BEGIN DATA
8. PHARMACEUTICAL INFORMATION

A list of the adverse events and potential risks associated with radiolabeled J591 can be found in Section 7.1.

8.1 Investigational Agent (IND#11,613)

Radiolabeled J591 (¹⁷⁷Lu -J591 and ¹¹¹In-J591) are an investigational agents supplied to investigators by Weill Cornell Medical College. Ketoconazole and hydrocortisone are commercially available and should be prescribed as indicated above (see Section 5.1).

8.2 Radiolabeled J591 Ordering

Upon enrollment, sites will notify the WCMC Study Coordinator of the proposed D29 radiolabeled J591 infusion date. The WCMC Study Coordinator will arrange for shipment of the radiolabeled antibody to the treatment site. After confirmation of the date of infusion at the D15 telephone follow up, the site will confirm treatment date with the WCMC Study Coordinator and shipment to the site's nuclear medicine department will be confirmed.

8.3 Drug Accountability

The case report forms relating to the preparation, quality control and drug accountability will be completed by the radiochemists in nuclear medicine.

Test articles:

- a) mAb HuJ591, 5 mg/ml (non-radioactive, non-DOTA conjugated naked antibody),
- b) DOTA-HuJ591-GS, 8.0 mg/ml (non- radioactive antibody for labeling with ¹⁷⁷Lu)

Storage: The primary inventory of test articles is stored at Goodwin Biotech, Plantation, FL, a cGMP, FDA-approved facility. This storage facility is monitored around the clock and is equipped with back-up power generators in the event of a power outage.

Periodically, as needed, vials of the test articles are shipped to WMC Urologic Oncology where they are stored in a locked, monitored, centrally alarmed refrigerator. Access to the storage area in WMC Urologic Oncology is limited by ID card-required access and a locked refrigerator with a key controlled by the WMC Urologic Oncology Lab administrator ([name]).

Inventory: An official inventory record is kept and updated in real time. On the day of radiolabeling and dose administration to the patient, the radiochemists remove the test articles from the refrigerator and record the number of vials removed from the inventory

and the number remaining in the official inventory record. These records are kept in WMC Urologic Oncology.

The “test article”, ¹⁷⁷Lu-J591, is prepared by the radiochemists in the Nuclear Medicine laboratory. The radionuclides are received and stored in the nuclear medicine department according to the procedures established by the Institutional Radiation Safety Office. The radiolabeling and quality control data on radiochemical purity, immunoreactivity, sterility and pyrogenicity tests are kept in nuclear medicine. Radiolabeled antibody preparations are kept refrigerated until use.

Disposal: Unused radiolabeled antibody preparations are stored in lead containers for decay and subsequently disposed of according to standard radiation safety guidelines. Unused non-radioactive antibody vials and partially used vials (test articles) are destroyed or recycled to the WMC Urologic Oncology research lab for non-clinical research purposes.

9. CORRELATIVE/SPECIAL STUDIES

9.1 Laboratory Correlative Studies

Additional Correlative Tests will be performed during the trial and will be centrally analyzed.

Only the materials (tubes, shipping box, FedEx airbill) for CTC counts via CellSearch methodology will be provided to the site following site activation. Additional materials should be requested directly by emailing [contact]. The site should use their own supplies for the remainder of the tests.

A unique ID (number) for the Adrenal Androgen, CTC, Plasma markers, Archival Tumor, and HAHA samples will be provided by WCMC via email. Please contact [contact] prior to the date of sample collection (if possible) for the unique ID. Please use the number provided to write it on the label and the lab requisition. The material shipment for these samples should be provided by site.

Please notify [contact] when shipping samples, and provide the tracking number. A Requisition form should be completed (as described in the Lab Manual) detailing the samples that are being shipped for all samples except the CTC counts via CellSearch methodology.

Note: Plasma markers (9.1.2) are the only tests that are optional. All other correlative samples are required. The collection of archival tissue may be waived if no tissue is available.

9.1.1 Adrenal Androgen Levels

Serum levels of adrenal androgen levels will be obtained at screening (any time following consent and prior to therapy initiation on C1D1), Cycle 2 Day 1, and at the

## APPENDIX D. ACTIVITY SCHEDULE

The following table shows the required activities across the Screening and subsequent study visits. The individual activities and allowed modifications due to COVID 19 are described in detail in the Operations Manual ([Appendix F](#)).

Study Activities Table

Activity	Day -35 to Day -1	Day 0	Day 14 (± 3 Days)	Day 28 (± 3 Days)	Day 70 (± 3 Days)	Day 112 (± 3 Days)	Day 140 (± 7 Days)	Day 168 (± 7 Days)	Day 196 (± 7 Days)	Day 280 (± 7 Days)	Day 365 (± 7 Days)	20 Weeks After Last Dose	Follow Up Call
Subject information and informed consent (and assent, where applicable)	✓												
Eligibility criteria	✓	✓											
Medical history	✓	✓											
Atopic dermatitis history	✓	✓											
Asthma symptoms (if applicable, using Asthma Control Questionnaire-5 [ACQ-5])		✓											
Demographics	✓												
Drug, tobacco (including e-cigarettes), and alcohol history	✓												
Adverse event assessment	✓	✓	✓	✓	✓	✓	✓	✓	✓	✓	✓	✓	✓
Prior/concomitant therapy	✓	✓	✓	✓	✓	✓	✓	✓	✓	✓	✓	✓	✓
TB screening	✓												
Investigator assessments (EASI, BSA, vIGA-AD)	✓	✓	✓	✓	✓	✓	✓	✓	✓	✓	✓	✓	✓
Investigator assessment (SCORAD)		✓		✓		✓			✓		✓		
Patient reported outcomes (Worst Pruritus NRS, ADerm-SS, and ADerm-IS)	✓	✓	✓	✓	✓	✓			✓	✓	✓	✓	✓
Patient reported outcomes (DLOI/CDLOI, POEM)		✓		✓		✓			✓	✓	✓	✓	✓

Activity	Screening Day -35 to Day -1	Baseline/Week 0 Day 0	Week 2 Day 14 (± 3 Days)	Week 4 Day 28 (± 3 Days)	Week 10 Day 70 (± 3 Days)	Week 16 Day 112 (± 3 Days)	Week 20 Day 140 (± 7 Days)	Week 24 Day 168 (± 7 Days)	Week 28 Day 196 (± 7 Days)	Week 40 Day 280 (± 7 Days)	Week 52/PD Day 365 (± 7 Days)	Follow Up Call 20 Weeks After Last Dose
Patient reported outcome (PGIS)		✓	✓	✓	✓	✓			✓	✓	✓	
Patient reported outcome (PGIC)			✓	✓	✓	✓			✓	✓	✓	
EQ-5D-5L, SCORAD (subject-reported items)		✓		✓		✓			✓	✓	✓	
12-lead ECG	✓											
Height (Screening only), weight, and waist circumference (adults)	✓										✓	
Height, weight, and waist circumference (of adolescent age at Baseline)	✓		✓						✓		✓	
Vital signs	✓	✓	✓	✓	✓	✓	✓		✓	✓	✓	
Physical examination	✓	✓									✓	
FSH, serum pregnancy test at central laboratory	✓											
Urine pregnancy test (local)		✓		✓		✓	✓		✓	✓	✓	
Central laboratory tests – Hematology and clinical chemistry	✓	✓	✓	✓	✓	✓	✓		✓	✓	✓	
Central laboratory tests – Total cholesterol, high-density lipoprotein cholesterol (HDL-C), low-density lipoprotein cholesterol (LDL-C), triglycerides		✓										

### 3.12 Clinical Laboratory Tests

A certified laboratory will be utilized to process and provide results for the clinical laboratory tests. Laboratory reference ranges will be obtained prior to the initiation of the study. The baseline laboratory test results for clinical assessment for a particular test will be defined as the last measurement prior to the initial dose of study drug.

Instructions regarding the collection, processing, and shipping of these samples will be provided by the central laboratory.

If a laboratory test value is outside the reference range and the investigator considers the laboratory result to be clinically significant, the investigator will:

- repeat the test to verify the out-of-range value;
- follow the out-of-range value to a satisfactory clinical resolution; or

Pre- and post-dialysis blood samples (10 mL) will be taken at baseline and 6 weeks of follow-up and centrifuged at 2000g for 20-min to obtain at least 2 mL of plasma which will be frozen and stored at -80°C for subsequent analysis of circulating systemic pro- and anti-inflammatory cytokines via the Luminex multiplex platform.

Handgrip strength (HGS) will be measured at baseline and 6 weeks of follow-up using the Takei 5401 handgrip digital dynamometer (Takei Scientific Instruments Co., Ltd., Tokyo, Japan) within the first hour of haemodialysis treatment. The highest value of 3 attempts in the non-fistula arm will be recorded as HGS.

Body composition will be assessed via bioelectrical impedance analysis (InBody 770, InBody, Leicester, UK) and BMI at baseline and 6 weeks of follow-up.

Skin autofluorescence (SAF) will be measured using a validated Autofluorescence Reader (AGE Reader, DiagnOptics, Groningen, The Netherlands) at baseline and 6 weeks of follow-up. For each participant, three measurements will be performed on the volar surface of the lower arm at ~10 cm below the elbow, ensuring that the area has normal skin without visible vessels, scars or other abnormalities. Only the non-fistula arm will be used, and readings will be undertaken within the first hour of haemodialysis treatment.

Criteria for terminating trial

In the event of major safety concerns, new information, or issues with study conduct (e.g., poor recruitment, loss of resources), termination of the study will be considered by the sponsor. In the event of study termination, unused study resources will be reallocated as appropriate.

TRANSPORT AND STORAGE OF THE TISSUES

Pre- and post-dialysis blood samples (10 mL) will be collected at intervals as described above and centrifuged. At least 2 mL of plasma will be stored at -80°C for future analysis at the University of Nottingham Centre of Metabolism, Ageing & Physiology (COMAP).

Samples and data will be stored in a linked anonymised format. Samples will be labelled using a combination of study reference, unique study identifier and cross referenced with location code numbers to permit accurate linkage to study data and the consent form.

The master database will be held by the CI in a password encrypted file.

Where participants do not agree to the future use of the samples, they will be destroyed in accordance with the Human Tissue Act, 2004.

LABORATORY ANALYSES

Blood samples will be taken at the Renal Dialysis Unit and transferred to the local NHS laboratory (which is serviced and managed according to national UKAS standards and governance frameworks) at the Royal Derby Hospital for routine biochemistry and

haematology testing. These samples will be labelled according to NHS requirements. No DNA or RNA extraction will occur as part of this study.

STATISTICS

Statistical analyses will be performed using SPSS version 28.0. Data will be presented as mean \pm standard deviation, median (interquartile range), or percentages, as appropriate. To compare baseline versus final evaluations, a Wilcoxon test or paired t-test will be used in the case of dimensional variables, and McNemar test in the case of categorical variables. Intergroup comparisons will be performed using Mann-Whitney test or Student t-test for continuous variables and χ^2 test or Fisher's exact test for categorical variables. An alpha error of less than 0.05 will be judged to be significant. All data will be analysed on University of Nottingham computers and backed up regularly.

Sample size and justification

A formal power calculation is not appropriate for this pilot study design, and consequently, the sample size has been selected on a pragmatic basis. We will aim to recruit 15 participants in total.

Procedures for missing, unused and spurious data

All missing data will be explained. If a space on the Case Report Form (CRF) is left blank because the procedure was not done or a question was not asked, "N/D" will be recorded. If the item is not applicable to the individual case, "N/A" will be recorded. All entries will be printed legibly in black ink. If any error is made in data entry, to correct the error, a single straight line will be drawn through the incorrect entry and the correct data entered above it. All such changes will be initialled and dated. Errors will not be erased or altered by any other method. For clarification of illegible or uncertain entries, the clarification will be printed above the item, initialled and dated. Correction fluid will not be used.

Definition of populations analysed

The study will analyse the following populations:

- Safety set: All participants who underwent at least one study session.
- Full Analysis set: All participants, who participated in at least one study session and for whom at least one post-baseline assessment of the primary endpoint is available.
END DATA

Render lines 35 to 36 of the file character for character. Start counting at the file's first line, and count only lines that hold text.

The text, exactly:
Asthma symptoms (if applicable, using Asthma Control Questionnaire-5 [ACQ-5])		✓											
Demographics	✓												